Tony Morrison’s “Give Up!”
I have a crush on where your imagination can get you. I also have a crush on Toni Morrison, largely for her refined art of the simple sentences that slap you. This kind of writing startles you into productive awareness (ahem: aim for that in your college essay!).
Take this quote: “Wanna fly, you got to give up the shit that weighs you down.” (Song of Solomon)
Now, her statement may just seem obvious. You know– even elevators have weight maximums.
Given the choice between flying and, say, falling into a rut, most of us would choose to fly. Isn’t that one reason why you’re pursuing the path of (higher) education– to rise?
But to really do that, to be light enough, each of us is going to have to put down some part of our human load–“the shit that weighs you down.” And that takes imagination.
(By the way, did you think you needed those big vocabulary words in your college essay? Look again at Morrison’s cutting sentence– no big words to be found. “Wanna fly, you got to give up the shit that weighs you down.”)
Find the heaviest thing
Let’s turn this process into a creative one. The heaviest things we carry turn out to be the negative stuff we take to be true about ourselves, minor and major misguided beliefs that got into our systems at vulnerable moments.
This negative stuff stuck under the skin, sometimes very close to the bone. It gained mass.
Did someone call you fat in third grade and you never got over the sting?
Did someone scoff at a comment you made, so you super-glued your lips?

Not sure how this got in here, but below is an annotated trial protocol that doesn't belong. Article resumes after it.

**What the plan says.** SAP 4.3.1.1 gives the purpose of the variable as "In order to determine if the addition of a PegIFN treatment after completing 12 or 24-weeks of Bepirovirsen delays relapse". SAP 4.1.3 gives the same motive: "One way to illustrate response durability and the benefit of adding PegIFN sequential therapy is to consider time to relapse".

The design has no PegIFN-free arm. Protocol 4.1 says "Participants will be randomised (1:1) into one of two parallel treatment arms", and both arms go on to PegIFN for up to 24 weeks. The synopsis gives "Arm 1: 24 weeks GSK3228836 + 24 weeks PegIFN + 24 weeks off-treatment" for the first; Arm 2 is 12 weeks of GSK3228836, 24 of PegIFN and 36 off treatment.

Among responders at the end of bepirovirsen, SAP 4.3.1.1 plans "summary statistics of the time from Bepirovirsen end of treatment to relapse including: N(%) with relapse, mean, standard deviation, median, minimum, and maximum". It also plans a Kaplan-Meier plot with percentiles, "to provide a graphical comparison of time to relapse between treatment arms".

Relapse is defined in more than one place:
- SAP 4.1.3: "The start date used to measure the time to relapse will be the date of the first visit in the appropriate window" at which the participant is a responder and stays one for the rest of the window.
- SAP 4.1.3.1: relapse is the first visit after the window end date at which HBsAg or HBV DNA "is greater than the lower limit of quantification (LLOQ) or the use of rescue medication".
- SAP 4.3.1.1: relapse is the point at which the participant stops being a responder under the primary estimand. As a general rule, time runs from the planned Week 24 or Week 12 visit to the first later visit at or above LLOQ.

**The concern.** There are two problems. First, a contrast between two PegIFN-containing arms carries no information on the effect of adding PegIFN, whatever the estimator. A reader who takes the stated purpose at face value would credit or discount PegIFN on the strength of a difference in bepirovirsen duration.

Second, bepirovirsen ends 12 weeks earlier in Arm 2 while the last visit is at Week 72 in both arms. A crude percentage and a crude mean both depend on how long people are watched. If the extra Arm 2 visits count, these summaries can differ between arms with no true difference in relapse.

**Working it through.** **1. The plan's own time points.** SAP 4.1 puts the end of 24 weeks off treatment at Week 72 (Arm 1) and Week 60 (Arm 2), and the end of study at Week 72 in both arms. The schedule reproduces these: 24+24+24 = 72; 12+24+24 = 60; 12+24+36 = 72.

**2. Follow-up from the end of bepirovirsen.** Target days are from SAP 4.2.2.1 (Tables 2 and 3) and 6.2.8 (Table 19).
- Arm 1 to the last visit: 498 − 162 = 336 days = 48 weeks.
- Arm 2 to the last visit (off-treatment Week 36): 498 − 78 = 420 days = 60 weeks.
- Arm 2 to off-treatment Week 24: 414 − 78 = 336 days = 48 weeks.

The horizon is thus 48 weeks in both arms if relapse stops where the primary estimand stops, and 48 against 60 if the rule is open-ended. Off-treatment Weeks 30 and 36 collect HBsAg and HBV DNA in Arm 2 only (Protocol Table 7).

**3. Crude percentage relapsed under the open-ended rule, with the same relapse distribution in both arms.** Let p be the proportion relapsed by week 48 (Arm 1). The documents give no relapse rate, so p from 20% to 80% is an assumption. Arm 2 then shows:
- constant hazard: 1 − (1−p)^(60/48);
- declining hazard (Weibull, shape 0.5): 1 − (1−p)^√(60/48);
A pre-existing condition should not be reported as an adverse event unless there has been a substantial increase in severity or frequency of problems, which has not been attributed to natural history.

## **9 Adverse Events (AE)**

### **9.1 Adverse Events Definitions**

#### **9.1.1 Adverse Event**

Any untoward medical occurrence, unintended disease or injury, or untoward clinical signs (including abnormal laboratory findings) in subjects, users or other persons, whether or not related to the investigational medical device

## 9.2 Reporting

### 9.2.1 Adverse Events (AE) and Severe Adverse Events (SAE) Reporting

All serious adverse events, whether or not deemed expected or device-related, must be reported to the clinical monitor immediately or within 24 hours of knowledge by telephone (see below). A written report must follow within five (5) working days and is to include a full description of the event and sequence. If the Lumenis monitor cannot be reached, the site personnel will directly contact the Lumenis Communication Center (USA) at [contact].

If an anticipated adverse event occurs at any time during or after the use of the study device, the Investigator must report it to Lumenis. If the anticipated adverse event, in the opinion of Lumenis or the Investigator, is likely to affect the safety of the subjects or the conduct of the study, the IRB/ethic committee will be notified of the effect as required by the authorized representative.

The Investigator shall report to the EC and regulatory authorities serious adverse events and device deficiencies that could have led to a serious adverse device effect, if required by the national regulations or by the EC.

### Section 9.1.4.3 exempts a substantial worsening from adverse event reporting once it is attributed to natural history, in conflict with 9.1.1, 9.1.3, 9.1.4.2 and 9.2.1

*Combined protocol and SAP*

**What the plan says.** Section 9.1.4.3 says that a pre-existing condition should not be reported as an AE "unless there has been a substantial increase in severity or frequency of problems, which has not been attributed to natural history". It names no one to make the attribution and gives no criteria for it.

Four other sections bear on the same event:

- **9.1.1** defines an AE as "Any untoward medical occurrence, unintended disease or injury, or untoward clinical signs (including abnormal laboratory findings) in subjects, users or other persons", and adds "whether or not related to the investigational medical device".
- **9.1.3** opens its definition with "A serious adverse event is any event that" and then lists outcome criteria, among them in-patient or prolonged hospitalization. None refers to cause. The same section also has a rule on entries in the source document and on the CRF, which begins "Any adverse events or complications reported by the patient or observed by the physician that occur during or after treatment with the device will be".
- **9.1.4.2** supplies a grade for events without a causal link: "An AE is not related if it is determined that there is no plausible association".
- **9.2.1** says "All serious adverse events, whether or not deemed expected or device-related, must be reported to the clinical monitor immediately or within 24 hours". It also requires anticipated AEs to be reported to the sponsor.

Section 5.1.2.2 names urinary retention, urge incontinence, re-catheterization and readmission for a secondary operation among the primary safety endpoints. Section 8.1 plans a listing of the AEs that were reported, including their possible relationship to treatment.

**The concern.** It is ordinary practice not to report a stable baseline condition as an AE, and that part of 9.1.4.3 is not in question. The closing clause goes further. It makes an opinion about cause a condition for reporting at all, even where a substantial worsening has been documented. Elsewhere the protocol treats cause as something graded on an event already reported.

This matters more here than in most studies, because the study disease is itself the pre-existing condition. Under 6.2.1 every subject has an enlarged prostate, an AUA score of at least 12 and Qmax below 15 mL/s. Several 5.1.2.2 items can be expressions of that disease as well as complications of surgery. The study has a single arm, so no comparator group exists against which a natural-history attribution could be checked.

Did a parent fail to listen to your side of the story, and hold a long, unbudging grudge?
Did an institution refuse to see you?
Did a crush turn away?
The list goes on and on.
We’re all hard-wired for struggle, says vulnerability researcher Brene Brown (in her linked TED talk that has 4 jillion views). But that doesn’t mean we have to be our own oppressor.
That is, we don’t have to trap ourselves at the level of the struggle, or reduce ourselves to it. Even above the most epic struggle, there is sky. And what happens in that sky? You fly.
But how do you get there– to the sky, from where you can see a whole lot?
Like this: your imagination is your ladder, then it’s your wings, and then it’s the wind.
It takes imagination to “give up”
Writing exercise, folks.
Get a pen, get a paper, clear your throat.
It goes like this: name what weighs you down, know it, and release it.
Pinky-promise yourself that you’ll be honest.
Name one thing, right now– out loud or to the page– that with abrupt kindness (think: band-aid ripping) you would be willing to give up. (i.e that I am boring; that I am irrelevant; that my race matters more than my face…)
But it only really works if you listen.
Now put your pen to paper: why that thing? When did you first take on the load– what happened?
And, more to the point, why have you been carrying it around anyway? And for how long? And why are you ready to put it down now?
Write it all down. You don’t have to sound or look good. You just have to look.
And then use your imagination to write, with great specificity, how the future could be different.
Now, get this: we have no idea if this method really works 100% of the time. But it seems to help a lot.
Identifying, inquiring and imagining.
And the questions got you writing, which is (always) the point.
Need an actual eye or ear for your words?
Yay, we love helping people use their imaginations and give up what no longer needs to be carried! After all, we throw out (saturated) diapers from our imaginative baby all day long!
And what better way than through our loving attention to all the writing you just did? You deliver to our inbox, so we can deliver guidance back to yours. Simply type up your work and copy-paste it into the contact us text box. We’ll respond with pricing and take it from there.
Here’s to the lightness!